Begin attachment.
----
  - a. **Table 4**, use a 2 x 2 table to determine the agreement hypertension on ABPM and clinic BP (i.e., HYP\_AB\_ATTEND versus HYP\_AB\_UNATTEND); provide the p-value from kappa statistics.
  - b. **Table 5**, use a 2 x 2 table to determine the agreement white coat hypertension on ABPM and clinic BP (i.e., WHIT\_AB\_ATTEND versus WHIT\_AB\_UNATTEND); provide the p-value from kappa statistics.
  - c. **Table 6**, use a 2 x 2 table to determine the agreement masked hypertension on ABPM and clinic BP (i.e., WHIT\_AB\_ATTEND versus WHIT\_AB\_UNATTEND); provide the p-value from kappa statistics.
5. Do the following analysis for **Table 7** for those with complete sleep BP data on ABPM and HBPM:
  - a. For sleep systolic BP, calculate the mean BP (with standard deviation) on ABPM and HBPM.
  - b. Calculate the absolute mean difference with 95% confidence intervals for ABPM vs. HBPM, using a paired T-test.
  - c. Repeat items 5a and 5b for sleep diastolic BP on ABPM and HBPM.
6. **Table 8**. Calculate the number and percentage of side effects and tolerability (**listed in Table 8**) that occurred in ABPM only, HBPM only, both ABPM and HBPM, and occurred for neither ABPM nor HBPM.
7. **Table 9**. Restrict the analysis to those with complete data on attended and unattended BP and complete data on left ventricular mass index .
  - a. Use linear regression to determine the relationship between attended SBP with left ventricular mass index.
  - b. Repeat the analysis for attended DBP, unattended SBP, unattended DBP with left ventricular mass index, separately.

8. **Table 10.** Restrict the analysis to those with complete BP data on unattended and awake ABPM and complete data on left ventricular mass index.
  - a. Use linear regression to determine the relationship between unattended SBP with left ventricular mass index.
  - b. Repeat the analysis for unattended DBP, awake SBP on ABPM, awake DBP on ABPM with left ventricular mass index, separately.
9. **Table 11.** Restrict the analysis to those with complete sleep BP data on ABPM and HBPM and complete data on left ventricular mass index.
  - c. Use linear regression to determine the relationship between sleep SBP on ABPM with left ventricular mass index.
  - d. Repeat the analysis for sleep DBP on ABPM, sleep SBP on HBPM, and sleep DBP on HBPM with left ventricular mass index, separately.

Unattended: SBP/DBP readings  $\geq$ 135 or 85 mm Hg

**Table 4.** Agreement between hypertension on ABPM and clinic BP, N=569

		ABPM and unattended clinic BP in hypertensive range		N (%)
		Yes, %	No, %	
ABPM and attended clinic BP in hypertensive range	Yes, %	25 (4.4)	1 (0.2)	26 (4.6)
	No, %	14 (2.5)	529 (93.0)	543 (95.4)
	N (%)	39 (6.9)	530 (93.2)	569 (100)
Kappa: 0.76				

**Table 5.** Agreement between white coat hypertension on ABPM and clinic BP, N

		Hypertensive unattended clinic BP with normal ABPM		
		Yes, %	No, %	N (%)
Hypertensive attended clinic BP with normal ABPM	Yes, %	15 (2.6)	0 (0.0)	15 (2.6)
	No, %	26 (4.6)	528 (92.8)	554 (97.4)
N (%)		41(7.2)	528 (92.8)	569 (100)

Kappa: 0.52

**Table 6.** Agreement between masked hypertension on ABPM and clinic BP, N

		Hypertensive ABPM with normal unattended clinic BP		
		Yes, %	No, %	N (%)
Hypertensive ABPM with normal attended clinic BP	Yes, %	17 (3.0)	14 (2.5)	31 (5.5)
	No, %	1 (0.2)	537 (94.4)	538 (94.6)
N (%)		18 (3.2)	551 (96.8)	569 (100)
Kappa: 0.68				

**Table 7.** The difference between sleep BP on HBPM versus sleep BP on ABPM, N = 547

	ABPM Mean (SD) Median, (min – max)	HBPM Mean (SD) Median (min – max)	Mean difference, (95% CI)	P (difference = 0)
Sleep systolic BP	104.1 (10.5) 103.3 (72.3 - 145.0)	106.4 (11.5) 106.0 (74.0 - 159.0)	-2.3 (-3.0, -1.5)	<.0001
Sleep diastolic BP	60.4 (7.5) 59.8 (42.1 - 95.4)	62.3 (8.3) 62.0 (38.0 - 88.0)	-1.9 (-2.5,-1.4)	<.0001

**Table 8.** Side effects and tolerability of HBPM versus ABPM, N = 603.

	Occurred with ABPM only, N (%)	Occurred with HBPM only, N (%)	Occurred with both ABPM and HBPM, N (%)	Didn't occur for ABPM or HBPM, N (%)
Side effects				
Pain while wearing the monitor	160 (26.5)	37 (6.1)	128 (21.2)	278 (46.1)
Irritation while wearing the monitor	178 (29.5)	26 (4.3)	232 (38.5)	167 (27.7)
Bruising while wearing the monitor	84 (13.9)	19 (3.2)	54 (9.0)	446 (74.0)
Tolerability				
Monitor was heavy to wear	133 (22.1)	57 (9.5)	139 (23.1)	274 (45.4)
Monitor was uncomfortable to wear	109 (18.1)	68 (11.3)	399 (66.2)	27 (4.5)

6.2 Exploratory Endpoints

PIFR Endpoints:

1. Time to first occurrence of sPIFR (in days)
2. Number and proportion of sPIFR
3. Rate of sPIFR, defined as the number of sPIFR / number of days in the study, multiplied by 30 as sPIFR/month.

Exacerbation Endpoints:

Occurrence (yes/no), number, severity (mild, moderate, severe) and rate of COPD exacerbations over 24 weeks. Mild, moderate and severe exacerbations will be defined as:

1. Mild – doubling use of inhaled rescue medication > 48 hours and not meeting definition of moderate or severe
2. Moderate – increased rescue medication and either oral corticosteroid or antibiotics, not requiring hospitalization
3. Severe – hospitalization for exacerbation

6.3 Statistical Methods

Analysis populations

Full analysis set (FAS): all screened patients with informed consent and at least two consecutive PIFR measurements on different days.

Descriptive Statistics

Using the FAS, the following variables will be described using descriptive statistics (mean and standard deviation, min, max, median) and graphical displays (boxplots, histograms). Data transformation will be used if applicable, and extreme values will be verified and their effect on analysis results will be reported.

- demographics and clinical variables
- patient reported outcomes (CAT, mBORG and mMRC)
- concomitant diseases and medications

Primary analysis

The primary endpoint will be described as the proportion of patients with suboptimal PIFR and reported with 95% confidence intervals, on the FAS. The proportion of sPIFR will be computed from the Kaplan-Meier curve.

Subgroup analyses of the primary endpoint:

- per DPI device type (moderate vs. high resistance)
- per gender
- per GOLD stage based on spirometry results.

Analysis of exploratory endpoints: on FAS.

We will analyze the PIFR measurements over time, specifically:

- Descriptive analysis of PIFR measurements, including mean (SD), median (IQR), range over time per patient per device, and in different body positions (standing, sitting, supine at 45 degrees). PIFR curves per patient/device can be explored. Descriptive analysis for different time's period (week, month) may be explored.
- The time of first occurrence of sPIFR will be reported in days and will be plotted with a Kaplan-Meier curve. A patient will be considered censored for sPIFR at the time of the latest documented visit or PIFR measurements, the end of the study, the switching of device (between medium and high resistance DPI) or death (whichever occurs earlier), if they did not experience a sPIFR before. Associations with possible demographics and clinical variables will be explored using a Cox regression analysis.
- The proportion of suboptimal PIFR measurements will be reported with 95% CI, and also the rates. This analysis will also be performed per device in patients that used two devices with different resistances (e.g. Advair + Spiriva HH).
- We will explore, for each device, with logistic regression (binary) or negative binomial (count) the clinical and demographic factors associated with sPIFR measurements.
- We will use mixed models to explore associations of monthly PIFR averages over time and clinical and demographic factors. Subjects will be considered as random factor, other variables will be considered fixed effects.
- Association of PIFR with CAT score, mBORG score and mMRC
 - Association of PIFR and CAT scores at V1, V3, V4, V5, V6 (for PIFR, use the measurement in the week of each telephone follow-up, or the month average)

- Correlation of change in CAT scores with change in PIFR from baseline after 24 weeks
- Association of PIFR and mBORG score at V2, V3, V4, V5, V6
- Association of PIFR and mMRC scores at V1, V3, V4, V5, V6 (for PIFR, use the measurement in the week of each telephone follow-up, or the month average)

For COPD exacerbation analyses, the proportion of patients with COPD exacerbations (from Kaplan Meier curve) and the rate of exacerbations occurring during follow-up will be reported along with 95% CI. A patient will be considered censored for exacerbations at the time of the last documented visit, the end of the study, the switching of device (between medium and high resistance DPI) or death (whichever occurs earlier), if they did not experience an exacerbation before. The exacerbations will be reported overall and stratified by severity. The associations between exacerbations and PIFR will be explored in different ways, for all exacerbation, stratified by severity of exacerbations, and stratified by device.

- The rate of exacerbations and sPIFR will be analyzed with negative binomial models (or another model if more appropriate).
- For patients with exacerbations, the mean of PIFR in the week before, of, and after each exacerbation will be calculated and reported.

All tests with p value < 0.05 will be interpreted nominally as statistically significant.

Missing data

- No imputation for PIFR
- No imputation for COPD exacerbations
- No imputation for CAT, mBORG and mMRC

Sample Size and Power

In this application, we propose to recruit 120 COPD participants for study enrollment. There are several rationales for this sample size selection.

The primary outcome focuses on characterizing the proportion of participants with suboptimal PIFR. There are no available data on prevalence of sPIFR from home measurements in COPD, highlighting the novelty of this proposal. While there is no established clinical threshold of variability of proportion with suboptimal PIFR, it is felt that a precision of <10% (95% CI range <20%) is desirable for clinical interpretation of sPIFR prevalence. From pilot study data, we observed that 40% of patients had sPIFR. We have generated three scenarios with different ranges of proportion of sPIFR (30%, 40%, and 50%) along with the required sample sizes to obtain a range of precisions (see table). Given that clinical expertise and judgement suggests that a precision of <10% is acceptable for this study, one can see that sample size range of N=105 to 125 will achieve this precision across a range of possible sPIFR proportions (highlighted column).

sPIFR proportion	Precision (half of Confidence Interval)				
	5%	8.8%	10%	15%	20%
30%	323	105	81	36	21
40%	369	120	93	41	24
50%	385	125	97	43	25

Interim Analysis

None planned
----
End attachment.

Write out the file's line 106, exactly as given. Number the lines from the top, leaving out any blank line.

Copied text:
None planned